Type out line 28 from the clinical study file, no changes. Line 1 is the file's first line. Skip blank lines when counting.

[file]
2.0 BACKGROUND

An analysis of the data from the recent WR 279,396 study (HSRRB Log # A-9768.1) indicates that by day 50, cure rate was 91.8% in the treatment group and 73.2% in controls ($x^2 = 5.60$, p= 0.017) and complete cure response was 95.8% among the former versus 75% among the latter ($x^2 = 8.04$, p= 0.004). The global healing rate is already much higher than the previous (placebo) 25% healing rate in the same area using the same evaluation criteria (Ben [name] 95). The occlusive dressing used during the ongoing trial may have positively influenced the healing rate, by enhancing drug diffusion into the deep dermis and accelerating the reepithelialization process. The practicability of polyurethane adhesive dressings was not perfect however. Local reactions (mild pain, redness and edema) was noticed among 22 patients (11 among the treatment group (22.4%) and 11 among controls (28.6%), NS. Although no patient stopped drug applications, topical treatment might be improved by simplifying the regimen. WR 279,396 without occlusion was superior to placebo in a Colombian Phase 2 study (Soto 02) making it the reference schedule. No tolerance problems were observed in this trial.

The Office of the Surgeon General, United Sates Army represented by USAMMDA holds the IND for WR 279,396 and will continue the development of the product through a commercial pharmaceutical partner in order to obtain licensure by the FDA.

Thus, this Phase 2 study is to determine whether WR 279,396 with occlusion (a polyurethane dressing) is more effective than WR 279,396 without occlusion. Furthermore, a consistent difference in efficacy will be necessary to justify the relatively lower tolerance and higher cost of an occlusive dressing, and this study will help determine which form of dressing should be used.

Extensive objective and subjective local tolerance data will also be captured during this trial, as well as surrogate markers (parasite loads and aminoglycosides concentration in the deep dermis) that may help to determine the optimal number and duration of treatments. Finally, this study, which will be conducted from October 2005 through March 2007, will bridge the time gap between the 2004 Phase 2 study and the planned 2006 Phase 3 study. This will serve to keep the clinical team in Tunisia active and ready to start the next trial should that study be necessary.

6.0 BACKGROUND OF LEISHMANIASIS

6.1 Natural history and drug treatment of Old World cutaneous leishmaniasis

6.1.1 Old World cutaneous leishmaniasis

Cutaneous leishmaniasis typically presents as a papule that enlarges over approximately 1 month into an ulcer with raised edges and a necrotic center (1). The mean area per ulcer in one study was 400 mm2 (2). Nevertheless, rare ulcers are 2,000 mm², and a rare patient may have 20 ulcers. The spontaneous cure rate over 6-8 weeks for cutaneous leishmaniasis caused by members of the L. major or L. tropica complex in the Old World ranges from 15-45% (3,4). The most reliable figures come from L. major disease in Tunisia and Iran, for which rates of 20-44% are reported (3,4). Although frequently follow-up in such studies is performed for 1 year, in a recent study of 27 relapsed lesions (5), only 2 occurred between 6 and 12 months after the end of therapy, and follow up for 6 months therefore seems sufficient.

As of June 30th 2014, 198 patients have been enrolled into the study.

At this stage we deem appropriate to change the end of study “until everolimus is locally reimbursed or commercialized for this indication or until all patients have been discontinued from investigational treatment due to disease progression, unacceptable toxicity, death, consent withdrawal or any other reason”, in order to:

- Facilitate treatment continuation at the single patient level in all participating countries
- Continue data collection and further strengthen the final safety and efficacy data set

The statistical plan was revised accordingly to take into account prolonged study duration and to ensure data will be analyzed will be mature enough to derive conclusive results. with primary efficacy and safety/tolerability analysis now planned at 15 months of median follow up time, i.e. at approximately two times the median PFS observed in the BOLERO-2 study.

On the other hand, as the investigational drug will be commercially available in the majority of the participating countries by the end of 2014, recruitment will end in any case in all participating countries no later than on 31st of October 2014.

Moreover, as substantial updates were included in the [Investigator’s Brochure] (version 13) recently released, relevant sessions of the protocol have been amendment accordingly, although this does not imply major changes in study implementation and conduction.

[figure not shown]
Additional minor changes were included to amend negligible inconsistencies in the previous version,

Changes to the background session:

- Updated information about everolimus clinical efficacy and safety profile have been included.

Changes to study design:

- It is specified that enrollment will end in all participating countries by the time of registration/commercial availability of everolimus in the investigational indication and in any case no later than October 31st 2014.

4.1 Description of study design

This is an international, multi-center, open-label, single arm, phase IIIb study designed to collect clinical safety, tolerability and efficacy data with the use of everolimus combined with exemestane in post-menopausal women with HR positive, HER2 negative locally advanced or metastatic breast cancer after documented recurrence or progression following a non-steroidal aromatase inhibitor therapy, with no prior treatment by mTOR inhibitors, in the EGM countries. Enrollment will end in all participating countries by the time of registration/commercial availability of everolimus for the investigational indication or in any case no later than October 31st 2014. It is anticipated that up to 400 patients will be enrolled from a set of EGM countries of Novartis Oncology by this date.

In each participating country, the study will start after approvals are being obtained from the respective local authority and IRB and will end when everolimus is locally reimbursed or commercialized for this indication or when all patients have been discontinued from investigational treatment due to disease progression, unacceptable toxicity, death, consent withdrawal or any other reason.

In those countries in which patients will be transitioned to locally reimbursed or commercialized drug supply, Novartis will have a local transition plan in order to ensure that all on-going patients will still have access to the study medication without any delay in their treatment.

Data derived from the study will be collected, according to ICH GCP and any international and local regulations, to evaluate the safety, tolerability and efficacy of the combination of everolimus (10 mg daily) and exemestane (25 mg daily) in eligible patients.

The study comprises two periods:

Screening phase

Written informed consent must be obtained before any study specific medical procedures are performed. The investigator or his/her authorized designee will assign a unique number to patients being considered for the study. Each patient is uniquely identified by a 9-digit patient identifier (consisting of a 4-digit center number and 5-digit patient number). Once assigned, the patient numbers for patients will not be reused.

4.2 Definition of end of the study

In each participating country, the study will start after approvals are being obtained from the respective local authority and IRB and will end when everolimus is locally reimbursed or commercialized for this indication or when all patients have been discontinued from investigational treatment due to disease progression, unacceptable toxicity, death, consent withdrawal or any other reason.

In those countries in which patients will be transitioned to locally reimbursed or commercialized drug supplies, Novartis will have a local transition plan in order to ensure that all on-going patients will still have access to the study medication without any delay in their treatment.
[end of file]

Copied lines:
The study comprises two periods: